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Monday, April 30, 2012

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 Prasad - Koshy,Varugeese [B33]
Madras, 1995
1.e4 c5 2.Nf3 Nc6 3.d4 cxd4 4.Nxd4 Nf6 5.Nc3 e5 6.Ndb5 d6 7.Bg5 a6 8.Na3 Be6

[This is the main alternative to Sveshnikov's 8...b5 and probably the really playable alternative. Other moves seem rather dubious, for example: 8...Be7 9.Nc4 Nd4 (9...Be6 10.Bxf6 gxf6 11.Ne3 Qd7 12.Ncd5 Bd8 13.Qh5 gave White a typical light-squared bind in the game Blue-Plater, Hilversum 1947; while 9...0–0 10.Bxf6 Bxf6 11.Qxd6 Be6 12.0–0–0 Bg5+ 13.Kb1 Qf6 14.Qc5 left Black with inadequate compensation for his pawn in Estrin-Goldenov, USSR 1956) 10.Bxf6 Bxf6 11.Nd5 b5 12.Ndb6 Rb8 13.Nxc8 Rxc8 14.c3 Ne6 15.a4!± gave White a clear advantage in Averbakh-Korchnoi, USSR Ch. 1950.; 8...d5 is well met by 9.Nxd5 Bxa3 10.bxa3 Qa5+ 11.Qd2 (11.Bd2 is also possible) 11...Qxd2+ 12.Kxd2 Nxd5 13.exd5 Nd4 14.Bd3 with an extra pawn and the two bishops.] 9.Nc4 Rc8 10.Bxf6 gxf6

 [Black can avoid weakening his pawn structure with 10...Qxf6 but this loses time. White can keep an edge with 11.Nb6! (and not 11.Nxd6+ Bxd6 12.Qxd6 Rd8 13.Qc5 Nd4 14.Bd3 Qg5„ with excellent counterplay) 11...Rb8 12.Ncd5 Qd8 13.c3 Tolnai-Honos, Hungarian Team Ch. 1995 continued 13...Be7 14.g3 0–0 15.Bg2 Qe8 16.0–0 Kh8 17.a4 Bd8 18.b4 Ne7 19.a5 Qc6 20.Rc1± with a clear edge.] 11.Ne3 Bh6 [By exchanging off the knight on e3, Black rids himself of his bad bishop and weakens White's control of the d5- and f5-squares. Even so, it does not seem quite enough equalise. An alternative is 11...Ne7 , after which Anand-Morovic, Las Palmas 1993 continued 12.Bd3 Bh6 13.0–0 Bxe3 14.fxe3 Qb6 15.Qc1 Ng8! 16.Kh1 Now Mrovic suggested 16...h5!? (in the game he stood worse 16...Qc5 17.Qd2 h5 18.Rad1 h4 19.h3 Kf8 20.Qe2) after which 17.Nd5 is well met by (In my view should keep the tension with 17.Rb1!? ; or 17.a3 , when the defects in Black's position remain.) 17...Bxd5 18.exd5 Ne7 19.e4 f5! with for both sides.] 12.Bd3 Bxe3 [Black can transpose into the note to Black's 11th with 12...Ne7 ] 13.fxe3 Qb6 14.Qc1 Na5?! [A natural move, going for counterplay on the c-file, but White's play on the f-file may prove more effective. Black can still transpose into the note to his 11th with 14...¤e7. Another way to defend the f6-pawn is with 14...h5 15.0–0 Rh6 , but this still seems better for White after 16.Kh1 Ne7 17.a3 h4 Oll-Sermek, Moscow Olympiad 1994 and now 18.h3! leaves Black struggling.] 15.0–0 Ke7 16.Qe1 h5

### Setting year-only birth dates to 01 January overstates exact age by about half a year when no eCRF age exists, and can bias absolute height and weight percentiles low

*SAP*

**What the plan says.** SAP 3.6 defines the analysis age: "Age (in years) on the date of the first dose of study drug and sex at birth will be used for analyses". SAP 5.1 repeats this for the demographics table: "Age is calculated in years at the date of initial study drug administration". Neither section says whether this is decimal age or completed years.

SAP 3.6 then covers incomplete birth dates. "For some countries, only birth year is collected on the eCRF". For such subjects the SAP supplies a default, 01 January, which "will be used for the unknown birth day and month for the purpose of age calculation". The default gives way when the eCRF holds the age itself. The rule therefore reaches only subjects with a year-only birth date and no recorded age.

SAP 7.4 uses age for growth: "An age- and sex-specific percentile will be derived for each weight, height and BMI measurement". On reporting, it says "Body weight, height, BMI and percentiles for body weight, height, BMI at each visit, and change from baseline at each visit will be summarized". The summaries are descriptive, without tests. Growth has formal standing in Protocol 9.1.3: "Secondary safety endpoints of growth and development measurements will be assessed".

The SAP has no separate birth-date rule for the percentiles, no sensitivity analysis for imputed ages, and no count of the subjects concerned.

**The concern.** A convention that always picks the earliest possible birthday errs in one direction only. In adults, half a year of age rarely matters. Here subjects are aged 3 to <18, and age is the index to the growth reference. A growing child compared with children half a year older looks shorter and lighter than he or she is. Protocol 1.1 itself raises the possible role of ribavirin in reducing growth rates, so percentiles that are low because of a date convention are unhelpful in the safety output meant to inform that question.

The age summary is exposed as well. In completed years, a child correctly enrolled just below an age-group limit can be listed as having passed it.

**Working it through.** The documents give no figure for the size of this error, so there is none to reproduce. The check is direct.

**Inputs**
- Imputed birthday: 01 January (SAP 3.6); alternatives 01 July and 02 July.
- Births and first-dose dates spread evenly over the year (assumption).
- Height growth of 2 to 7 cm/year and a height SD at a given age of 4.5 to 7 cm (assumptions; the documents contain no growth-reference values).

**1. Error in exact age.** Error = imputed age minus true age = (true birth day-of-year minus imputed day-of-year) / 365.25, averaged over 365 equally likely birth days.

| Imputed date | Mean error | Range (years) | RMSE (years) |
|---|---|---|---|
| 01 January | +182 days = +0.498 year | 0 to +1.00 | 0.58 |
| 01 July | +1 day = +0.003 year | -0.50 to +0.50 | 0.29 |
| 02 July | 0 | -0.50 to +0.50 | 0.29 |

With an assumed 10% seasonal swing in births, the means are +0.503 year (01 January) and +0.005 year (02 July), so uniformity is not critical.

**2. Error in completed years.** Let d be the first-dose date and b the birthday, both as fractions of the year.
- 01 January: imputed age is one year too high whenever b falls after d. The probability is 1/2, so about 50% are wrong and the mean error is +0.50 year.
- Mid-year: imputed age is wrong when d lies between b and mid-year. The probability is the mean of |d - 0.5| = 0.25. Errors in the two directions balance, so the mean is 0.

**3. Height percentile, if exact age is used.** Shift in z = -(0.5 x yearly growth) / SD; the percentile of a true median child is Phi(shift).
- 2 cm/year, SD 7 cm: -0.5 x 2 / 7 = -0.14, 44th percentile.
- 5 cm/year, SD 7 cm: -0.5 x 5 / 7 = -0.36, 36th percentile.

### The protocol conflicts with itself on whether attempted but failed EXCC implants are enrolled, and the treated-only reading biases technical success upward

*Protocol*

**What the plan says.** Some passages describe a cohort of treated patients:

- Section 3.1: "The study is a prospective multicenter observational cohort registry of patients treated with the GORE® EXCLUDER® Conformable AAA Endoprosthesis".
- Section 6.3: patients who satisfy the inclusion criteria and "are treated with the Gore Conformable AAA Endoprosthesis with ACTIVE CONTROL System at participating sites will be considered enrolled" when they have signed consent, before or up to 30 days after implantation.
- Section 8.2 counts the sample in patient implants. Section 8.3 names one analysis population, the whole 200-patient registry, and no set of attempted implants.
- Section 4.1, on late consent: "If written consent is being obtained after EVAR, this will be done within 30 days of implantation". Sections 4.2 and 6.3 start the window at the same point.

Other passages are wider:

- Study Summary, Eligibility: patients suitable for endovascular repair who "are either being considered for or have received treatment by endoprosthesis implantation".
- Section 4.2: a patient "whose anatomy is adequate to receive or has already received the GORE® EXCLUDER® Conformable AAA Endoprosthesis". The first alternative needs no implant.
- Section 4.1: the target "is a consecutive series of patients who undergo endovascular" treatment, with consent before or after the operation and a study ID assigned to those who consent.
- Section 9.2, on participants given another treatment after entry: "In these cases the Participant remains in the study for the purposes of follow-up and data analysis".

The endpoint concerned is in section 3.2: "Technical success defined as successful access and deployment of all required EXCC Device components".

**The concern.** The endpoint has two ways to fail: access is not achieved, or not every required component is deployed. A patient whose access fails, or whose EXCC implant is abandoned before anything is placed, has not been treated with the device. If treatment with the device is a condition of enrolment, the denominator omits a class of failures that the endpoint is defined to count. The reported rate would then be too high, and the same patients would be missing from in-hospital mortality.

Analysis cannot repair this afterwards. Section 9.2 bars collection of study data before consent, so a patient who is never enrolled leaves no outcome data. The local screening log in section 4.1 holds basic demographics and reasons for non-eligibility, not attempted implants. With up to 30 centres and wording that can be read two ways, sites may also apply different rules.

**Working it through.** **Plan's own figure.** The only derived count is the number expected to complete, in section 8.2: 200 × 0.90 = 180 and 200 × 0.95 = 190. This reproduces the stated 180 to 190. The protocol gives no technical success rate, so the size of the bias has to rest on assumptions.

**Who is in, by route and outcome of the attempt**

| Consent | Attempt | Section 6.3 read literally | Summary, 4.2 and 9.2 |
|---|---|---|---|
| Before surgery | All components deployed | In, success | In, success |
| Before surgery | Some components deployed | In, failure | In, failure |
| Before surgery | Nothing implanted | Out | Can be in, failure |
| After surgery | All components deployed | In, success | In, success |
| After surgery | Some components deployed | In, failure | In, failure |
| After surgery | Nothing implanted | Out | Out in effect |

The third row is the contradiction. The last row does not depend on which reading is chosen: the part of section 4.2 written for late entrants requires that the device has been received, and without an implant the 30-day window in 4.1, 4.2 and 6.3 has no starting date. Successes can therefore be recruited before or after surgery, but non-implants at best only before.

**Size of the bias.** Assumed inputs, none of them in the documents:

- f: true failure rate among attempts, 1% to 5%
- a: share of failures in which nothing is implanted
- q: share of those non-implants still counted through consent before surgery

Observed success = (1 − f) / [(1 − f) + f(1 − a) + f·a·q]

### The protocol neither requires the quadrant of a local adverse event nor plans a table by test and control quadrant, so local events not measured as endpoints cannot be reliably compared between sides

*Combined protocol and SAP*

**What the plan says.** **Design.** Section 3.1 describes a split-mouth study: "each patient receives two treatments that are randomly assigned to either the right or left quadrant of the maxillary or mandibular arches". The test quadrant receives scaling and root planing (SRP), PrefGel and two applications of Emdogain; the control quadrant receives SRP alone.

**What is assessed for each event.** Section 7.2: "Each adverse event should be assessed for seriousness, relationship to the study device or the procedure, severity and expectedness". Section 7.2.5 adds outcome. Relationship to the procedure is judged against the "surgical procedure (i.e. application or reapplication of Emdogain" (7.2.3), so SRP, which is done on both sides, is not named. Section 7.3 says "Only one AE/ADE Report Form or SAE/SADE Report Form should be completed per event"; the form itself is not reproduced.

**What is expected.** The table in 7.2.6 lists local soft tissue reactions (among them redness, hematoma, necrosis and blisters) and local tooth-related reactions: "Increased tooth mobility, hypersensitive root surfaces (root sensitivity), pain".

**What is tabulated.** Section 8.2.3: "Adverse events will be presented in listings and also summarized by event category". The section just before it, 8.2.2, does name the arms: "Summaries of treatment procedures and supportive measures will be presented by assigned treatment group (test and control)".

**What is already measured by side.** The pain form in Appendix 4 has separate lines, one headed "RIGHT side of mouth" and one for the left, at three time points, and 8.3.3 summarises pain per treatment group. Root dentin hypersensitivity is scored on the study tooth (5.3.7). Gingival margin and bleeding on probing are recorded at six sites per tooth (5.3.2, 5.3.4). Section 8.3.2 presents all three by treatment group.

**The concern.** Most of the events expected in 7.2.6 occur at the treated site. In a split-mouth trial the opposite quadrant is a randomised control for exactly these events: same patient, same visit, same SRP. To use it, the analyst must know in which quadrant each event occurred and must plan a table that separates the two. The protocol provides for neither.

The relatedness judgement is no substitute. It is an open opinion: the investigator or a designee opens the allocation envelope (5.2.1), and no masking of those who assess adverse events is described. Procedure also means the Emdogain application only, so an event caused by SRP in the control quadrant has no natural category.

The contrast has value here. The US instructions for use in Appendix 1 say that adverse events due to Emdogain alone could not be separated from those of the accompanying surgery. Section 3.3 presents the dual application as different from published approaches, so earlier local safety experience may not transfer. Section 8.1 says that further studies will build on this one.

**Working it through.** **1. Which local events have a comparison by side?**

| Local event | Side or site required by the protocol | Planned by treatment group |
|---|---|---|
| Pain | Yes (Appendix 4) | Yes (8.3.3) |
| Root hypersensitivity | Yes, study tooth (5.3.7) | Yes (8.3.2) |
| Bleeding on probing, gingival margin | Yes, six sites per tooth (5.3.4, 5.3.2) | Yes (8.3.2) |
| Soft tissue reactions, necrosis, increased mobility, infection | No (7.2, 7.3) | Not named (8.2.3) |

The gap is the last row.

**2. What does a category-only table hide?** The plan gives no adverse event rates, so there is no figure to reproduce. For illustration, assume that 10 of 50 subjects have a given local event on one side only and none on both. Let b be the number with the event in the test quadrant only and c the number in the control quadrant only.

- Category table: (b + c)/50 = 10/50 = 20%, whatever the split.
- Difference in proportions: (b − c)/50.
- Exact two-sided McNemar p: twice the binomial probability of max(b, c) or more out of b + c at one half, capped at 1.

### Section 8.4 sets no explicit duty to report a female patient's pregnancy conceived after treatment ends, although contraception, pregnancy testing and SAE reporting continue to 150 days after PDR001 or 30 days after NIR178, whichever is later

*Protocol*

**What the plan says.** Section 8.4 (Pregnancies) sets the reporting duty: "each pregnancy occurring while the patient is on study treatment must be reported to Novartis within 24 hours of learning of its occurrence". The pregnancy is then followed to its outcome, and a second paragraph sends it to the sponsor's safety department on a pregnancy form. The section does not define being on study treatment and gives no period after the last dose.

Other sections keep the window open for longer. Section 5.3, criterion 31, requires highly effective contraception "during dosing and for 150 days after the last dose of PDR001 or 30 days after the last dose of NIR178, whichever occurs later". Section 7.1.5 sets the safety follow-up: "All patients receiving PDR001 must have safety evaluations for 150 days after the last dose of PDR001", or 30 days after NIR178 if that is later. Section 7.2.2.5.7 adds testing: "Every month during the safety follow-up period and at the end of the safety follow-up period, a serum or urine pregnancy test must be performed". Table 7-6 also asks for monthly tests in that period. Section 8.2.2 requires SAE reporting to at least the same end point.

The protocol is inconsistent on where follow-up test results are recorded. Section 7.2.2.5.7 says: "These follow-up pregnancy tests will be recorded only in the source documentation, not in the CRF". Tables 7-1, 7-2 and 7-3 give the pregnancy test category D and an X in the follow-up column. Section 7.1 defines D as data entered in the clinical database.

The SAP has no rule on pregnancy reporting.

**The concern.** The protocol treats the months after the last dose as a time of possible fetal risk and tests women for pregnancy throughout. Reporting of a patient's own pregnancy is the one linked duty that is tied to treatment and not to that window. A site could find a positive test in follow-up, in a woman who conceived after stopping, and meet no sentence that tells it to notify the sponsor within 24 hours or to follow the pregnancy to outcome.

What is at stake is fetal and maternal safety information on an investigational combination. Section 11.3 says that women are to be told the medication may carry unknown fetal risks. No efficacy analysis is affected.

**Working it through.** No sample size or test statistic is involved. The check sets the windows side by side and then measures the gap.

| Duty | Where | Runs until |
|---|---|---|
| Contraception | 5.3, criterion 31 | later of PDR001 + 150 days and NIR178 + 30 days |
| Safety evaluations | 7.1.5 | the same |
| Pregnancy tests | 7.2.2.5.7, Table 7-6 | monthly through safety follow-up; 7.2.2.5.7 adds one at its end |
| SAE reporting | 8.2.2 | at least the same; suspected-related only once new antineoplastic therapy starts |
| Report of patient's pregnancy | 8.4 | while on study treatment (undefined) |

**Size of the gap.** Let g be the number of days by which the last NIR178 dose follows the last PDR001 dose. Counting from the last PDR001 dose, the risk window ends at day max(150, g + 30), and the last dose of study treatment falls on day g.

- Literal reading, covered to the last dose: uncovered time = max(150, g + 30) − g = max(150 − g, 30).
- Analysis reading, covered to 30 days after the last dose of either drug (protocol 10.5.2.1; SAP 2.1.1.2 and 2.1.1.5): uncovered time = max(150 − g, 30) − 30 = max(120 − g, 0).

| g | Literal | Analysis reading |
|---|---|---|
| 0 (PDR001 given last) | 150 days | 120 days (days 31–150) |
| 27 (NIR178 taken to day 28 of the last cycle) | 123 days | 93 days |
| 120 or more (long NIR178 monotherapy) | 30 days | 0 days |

[16...Nc4 17.Nd1 would transpose back into the game but this may represent a more accurate move order from Black's point of view as it avoids the pofential perils of 16...h5 17.b3.] 17.Nd1 [17.b3 was played in a game Ki.Georgiev-Shirov, Biel 1992 when Karpov suggested that Black had to play 17...Rxc3! (the game resulted in a quick defeat for Black after 17...Qc5 18.Nd5+ Bxd5 19.exd5 Qxd5 20.Rd1 Rcg8 21.Qf2 Rh6 22.Bg6!! 1–0) 18.Qxc3 Qxe3+ 19.Kh1 Nc6 20.Rae1 Qc5 21.Qd2 (21.Qxc5 dxc5 leaves Black with good compensation for the exchange because the bad bishop on d3) 21...Nb8! 22.Rf3 Nd7 , when it is very difficult for to make progress.] 17...Nc4?! [Going for active counterplay but the knight ends up the poor a3-square. Maybe 17...Qc7 is worth a thought, intending to bring the knight back via c6 to b8 and then out again to d7. That f6-pawn needs protecting.] 18.b3 Na3 19.c4 Qc5 20.Nc3 b5 21.Nd5+ Bxd5 22.cxd5 Qc3 [After 22...Nc2 there follows 23.Bxc2 Qxc2 24.Qh4 Rh6 25.Rxf6 etc.] 23.Qh4 Rh6 24.Rxf6 Rxf6 25.Rf1 Rf8 26.Qxf6+ Kd7 27.Rd1 Qb2 28.h4!

A very deep move, setting up an evelual endgame win based on the poor position of Black's knight. 28...a5 29.Qf1 Ke7 30.Rc1 Qd2 31.Rc7+ Kd8 32.Qc1! Qxc1+ 33.Rxc1 Kd7 34.Rc6 Rc8 35.Rxc8 Kxc8 36.g4 Kd7 37.gxh5 Ke7 38.Kg2 .An elegant game by Prasad. 1–0